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February 19, 2020 | All Finance Topics, Finance & Banking

Best Practices for Law Firm Invoices [Guest Post]


We thank the team for this guest post.

To literally no one’s surprise, solo lawyers and small-firm attorneys struggle with invoicing

For example, a somewhat-dated (but still illustrative) LexisNexis survey says:

  • 73% of law firms report problems with past-due accounts;
  • 58% spend too much time on billing; and
  • About 50% of small law firms complain that 4 in 10 bills are past due.

Whether these struggles come from your inconsistent time tracking, sending invoices irregularly, or frustration about the time-suck of your firm’s invoicing process, the result is the same: client frustration, lost revenue, and potential ethics violations.

You can avoid billing disputes, maximize revenue capture, and avoid ethical quagmires by improving your invoicing process. Start your improvements today by following these six best practices for law firm invoices:

  1. Choose the best timekeeping method for you and stick to it.Use a paper system, a spreadsheet, or timekeeping software. Just make sure you choose a timekeeping method that works best for you (i.e., one you will use). Then, capture all your time—as you go!—while including all billable time on your invoices.
  2. Use a professionally-designed invoice template. When you create invoices, create a well-designed Word template or use a template offered by your billing software. Your invoice is one of your best and most frequent branding opportunities. Whichever template you choose, include your logo and contact information, date, invoice number, and boilerplate copy about how your firm handles late payments. You could also include your firm’s federal employer identification number, which your clients will need when it comes to paying their taxes at year’s end.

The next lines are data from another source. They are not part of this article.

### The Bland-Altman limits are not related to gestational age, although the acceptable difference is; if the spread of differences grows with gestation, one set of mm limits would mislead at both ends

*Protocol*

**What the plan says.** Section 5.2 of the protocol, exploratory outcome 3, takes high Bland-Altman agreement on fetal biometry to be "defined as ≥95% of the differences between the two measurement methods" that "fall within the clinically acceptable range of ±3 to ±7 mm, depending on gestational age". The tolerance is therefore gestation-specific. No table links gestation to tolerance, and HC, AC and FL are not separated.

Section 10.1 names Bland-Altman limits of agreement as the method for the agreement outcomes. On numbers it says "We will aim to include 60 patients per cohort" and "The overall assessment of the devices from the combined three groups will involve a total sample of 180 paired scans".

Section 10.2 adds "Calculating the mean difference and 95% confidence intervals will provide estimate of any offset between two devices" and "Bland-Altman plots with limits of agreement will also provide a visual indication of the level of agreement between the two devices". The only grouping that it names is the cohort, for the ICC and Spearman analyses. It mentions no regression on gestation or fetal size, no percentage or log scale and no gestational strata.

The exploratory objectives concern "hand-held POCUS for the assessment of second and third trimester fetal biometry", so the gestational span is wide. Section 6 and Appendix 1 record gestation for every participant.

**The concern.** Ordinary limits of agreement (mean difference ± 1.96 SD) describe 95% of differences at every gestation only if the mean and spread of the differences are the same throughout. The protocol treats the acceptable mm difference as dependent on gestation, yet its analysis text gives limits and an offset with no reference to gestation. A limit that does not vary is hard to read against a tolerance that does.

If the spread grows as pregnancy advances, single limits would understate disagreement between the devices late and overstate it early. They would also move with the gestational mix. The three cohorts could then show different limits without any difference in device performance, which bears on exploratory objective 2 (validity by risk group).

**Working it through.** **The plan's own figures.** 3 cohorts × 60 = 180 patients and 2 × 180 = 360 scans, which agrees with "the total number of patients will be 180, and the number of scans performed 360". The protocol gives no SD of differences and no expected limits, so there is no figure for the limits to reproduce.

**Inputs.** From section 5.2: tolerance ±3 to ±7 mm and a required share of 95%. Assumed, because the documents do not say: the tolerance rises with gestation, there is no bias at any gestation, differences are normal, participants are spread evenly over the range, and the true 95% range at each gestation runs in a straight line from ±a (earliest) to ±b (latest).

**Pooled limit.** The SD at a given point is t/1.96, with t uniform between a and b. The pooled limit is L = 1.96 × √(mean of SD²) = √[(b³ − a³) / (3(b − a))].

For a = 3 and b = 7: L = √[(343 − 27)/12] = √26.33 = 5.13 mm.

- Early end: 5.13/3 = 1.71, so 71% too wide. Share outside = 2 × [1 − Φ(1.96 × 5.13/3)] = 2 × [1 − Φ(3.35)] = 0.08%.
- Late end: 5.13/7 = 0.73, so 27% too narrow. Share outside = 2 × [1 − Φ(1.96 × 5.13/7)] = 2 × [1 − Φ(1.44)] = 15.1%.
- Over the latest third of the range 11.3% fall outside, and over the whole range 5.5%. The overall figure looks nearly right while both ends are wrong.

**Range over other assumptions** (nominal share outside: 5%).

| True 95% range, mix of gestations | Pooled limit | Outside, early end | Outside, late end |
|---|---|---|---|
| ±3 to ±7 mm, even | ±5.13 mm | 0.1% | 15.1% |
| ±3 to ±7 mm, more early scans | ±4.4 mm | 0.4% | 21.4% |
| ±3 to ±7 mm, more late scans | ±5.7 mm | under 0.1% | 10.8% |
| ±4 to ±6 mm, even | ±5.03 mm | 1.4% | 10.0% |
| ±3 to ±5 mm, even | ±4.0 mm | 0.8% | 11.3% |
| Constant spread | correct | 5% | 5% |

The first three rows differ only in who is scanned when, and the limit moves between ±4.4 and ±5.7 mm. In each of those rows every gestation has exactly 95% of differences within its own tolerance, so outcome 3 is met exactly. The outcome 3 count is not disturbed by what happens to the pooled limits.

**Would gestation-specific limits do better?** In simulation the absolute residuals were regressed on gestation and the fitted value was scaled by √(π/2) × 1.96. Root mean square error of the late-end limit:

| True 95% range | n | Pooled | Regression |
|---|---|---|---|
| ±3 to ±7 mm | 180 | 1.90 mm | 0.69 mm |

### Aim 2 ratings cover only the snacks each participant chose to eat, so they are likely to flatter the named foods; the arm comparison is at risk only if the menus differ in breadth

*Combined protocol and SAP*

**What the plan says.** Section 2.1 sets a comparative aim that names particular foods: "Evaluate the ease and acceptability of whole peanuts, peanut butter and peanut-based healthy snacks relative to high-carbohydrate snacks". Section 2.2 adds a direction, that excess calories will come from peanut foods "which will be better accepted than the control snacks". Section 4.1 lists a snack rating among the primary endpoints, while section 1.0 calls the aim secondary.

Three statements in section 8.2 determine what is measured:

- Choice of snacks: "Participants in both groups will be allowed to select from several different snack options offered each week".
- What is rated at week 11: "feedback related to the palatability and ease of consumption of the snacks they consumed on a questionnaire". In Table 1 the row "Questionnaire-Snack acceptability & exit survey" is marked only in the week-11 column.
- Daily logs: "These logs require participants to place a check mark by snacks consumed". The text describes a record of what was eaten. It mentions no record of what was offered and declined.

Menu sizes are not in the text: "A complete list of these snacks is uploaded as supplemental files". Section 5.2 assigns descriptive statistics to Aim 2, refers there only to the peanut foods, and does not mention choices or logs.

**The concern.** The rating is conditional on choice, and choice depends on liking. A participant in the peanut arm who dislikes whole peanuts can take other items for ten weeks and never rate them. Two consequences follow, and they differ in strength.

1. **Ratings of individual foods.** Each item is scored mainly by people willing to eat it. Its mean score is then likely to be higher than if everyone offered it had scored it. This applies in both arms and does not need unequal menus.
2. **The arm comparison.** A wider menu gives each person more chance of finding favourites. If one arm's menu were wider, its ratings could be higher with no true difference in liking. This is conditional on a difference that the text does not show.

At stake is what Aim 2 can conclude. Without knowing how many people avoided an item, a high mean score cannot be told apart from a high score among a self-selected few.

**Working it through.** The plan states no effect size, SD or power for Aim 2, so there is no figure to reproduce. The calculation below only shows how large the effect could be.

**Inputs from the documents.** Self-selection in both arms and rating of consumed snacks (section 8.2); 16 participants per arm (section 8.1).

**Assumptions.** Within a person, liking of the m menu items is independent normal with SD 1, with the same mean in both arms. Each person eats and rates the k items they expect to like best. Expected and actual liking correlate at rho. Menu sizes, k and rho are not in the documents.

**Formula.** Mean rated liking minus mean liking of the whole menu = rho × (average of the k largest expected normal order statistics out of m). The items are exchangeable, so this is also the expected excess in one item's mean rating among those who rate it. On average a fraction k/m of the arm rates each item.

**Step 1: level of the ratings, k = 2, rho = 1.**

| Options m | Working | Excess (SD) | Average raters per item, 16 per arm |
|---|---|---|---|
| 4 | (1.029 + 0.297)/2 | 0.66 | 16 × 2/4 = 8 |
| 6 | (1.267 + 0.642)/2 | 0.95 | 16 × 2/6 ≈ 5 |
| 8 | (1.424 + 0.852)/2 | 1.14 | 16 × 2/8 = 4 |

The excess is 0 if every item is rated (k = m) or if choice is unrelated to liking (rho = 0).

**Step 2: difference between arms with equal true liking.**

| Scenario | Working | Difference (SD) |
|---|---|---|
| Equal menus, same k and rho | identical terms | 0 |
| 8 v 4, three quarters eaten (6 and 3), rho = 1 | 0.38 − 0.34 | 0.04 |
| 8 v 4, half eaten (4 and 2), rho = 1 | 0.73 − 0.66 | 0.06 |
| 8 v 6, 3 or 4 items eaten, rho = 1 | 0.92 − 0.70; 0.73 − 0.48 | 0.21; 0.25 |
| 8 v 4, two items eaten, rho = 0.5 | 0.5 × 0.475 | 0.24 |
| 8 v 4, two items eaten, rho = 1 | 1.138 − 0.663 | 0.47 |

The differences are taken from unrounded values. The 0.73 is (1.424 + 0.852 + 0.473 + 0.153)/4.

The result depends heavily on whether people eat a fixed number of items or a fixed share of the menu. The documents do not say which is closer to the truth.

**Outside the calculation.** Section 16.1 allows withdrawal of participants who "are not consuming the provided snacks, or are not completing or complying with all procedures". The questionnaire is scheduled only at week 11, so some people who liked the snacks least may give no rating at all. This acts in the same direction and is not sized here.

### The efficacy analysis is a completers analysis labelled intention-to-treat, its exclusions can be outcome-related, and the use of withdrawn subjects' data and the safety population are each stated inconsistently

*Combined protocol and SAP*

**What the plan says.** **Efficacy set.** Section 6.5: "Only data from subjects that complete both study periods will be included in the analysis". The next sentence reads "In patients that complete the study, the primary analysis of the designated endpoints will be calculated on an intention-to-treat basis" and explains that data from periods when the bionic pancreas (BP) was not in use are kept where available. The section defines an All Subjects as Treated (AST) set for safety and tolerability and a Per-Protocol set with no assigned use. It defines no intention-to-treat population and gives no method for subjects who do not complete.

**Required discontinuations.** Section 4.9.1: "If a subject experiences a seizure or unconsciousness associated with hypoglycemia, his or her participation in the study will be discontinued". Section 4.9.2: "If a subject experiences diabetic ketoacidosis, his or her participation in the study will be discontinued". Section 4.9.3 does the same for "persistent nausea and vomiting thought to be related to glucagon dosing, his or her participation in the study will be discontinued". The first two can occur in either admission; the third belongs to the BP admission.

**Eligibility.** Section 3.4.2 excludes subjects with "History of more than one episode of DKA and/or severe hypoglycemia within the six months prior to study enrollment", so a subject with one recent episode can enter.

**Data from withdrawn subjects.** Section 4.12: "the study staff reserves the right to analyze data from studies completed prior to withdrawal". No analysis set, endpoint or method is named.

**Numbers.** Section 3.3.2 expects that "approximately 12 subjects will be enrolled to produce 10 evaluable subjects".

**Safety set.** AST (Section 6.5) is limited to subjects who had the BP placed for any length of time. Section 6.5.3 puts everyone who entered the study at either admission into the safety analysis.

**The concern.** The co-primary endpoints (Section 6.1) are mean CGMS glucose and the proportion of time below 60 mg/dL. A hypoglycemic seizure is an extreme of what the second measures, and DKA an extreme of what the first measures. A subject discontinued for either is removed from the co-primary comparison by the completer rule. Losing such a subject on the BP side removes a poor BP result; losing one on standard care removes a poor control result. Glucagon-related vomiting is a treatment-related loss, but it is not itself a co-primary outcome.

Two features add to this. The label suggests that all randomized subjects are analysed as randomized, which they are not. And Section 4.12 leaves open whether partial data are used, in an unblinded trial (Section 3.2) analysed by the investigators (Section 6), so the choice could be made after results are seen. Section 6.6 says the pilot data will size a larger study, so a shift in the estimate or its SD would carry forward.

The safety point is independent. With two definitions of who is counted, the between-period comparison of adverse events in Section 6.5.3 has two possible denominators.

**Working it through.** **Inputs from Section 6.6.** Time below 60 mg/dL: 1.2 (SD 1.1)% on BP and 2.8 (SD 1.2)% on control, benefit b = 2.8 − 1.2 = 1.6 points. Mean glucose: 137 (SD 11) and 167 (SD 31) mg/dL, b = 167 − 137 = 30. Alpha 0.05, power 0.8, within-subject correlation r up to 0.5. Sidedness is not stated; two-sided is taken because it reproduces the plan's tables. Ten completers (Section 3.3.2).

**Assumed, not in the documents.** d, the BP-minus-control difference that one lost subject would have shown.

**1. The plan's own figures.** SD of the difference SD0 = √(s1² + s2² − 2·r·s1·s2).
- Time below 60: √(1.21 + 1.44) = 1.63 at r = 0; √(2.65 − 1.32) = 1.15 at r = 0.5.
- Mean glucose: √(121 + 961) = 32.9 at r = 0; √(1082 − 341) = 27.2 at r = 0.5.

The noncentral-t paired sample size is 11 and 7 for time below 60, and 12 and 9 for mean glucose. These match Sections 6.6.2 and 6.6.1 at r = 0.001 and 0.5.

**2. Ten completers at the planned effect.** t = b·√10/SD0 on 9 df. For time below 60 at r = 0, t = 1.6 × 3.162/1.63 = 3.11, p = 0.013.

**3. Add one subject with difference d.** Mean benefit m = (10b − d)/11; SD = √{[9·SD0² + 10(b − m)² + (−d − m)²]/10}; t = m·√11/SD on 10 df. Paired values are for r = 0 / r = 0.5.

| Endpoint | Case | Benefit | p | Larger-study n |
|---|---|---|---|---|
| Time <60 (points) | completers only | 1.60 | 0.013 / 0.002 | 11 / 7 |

3. Get descriptive in your itemized descriptions.Instead of writing things like “review court documents” or “draft pleadings,” write more detailed descriptions to show the importance of the tasks you completed. Detailed descriptions let your clients to see your work’s value, leading to less confusion and potential consternation about fees.
  4. Keep an eye on ethics. Lawyers have a duty to avoid making false or misleading statements about their services. When creating your invoice, do not add items or costs for services that would mislead a client about the work you are performing. And always include your trust balance if you are working on retainer.
  5. Start accepting electronic payments.Offering different payment methods will help reduce accounts receivable, shrink payment delays, and juice revenues. Perhaps more importantly, it is a client service. Clients expect to pay how they want to pay. For some, that means using PayPal. Others will have you run their credit card. Still others will write an old-fashioned check. The more flexible and user-friendly you make these options, the happier your clients will be.
  6. Set an invoicing schedule.Invoicing regularly—monthly, at a minimum—keeps your clients aware of your services and their fees. If you regularly forget to run your invoicing process, set a repeating calendar reminder or use your timekeeping and billing software to set reminders at regular intervals.

As you work to improve your invoicing process, also consider incorporating a client-feedback touchpoint. For instance, in your “thank you for your payment!” emails, you can ask your clients to rank how likely they are to recommend you to a friend or family member.

Regular invoicing is a critical administrative duty that often falls by the wayside. This is true despite its primacy to your firm’s survival, its likelihood of decreasing billing disputes with your clients, and its propensity to keep you out of hot water with ethics regulators. If you would like to learn more about your firm’s strengths and weaknesses—like invoicing!—and what you can do to better position your firm for success, we encourage you to take Lawyerist’s Small Firm Scorecard.